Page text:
Thursday, 14 November 2019
That the Senate acknowledges that the construction of a Bradfield-type scheme in Queensland would create far-reaching, positive outcomes in regards to water security, economic growth, the environment and job numbers, for all Australians.
Extreme drought has always been, and will always be, part of our Australian climate due to our landscape and environmental conditions beyond our control. We are a dry nation, so there is an overwhelming need for leadership in Australia on the issue of water. In particular, we need action that secures future water supplies by doing the most obvious and practical thing: building more dams and other water infrastructure. The Murray-Darling Basin Plan is an absolute mess, with water locked up for environmental flows and irrigators unable to access water because they don't own licences. They have not enough money to pay for them, and water licence owners are holding on to their stock until prices rise. Corporations, overseas entities, businesses and wealthy individuals are buying water licences even if they have no direct relationship to the land or to farming. It is the view of One Nation that it should be illegal for non-farming entities to hold water licences. Water should not be treated as a commodity that is available only to the highest bidder, thereby shutting out operators and farmers who cannot afford the high prices. It's opportunistic, it's counterproductive to the needs of Australia and it's actually immoral.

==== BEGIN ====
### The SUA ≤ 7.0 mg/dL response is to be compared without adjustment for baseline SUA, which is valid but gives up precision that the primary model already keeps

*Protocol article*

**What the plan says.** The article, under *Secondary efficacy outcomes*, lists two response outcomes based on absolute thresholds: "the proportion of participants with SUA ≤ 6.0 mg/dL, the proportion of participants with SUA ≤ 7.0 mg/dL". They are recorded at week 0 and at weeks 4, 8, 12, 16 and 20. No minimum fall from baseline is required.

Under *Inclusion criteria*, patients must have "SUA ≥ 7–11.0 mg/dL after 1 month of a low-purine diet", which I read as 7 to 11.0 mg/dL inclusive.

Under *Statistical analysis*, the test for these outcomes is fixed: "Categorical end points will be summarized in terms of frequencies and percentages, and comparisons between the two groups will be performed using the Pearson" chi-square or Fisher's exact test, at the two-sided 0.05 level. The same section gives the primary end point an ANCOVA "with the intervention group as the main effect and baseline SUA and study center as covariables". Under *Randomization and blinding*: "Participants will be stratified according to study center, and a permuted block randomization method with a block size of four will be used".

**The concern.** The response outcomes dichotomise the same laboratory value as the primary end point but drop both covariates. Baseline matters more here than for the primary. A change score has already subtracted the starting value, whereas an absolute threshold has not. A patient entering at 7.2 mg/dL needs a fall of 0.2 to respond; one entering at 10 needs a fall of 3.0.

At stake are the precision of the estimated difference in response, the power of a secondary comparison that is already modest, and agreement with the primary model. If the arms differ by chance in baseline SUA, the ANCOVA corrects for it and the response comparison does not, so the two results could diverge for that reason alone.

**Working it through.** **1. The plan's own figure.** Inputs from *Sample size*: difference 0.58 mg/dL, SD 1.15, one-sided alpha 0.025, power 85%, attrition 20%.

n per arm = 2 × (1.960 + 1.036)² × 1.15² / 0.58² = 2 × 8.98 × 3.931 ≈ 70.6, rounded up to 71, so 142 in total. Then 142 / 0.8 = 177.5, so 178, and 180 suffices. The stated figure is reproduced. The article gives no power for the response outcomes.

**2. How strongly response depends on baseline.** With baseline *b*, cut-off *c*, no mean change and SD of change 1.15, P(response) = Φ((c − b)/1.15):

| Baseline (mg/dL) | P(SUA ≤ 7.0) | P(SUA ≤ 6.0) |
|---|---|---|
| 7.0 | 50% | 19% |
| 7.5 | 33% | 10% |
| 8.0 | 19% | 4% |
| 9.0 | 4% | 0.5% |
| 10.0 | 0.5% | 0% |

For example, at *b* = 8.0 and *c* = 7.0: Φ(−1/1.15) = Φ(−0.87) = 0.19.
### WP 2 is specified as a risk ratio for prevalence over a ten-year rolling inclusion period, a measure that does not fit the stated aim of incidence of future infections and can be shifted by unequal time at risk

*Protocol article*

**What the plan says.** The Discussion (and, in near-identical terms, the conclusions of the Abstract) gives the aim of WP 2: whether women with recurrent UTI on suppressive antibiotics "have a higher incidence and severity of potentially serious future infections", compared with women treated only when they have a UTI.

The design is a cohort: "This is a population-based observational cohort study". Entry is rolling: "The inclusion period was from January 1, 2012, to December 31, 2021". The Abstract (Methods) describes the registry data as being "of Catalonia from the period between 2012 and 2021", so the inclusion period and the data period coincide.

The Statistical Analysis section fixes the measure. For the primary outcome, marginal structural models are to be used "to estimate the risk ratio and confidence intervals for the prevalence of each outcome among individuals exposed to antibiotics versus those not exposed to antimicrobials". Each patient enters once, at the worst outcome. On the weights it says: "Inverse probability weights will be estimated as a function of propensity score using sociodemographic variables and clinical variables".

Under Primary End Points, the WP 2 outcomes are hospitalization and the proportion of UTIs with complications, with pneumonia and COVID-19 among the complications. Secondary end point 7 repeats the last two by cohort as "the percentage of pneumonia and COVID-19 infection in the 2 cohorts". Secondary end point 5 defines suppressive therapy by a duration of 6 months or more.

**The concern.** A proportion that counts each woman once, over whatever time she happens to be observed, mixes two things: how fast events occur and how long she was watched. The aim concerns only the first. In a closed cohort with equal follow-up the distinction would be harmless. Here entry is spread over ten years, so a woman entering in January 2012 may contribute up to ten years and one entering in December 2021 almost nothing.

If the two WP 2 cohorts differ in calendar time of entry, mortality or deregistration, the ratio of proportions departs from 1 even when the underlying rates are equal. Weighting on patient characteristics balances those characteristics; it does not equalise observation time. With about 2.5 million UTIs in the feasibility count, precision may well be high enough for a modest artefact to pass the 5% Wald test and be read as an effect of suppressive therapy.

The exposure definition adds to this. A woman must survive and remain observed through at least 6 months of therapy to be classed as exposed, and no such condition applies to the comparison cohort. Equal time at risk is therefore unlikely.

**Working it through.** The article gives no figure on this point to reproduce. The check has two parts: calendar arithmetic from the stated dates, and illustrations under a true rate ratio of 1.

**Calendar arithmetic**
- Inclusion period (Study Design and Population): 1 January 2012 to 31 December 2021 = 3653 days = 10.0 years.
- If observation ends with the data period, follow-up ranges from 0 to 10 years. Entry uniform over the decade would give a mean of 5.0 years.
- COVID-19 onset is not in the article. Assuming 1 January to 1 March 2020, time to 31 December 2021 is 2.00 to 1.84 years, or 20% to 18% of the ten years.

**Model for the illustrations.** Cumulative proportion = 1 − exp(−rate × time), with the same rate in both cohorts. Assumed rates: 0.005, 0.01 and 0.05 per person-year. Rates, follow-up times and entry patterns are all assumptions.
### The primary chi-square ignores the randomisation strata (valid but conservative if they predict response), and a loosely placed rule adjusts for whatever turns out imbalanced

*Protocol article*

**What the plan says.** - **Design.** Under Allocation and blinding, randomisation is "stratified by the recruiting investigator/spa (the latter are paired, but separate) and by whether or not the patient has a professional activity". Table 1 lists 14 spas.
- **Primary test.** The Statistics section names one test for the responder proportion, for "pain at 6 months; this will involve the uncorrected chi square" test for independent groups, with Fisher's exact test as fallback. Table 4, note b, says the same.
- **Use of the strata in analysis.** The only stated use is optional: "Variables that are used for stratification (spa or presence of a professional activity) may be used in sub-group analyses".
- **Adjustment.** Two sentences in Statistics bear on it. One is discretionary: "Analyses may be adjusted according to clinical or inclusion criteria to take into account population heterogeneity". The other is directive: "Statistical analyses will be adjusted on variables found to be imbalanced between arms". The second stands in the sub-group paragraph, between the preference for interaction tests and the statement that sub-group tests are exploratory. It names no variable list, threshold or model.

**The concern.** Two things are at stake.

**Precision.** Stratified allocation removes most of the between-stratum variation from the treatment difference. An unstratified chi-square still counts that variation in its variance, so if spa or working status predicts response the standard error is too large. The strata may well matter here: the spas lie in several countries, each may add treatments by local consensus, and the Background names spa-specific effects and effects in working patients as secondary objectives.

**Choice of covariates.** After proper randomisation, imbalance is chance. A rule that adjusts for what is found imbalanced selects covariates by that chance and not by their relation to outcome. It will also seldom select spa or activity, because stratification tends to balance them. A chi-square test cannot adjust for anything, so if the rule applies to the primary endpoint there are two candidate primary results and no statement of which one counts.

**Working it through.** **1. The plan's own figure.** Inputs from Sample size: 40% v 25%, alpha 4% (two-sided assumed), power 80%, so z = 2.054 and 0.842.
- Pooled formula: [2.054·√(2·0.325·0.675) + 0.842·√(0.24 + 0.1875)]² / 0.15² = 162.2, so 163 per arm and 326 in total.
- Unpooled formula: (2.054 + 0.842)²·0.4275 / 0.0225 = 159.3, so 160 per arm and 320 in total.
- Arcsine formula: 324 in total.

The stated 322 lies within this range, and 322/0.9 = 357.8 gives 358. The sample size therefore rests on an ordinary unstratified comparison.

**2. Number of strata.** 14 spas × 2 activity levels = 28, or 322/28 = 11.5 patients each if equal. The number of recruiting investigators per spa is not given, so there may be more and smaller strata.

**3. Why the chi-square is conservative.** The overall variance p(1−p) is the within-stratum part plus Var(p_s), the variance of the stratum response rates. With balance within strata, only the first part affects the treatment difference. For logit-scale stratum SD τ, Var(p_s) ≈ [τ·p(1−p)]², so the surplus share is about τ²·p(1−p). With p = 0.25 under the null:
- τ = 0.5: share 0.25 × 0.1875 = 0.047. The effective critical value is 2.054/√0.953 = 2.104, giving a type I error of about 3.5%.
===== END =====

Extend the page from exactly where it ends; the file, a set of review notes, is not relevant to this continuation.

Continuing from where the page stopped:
Many of our leaders seem to have given up on the issue of water. Their actions speak louder than words, with increased immigration and population numbers but no dams or water infrastructure. Why? If you make a commodity scarce, you can get a high price for it. It's no different to gold. We are here in this parliament to fix the tough problems, but our biggest problems in the nation are due to government policy, intervention, mismanagement or incompetence. Towns in New South Wales like Dubbo with 40,000 people, Armidale with 25,000 people and Tamworth with 62,000 people are forecast to run out of drinking water by mid to late next year, according to recent government projections. Stanthorpe in southern Queensland, which I visited recently, is about to run completely dry. I was pleased to join the 'Let's Send Them a Truck Load' water convoy to Stanthorpe in late October to help deliver 10 truckloads of water—close to 220,000 litres—to this needy community. I congratulate Rachael Eddy, who organised the convoy, for doing such a great job. It was a great effort by all concerned.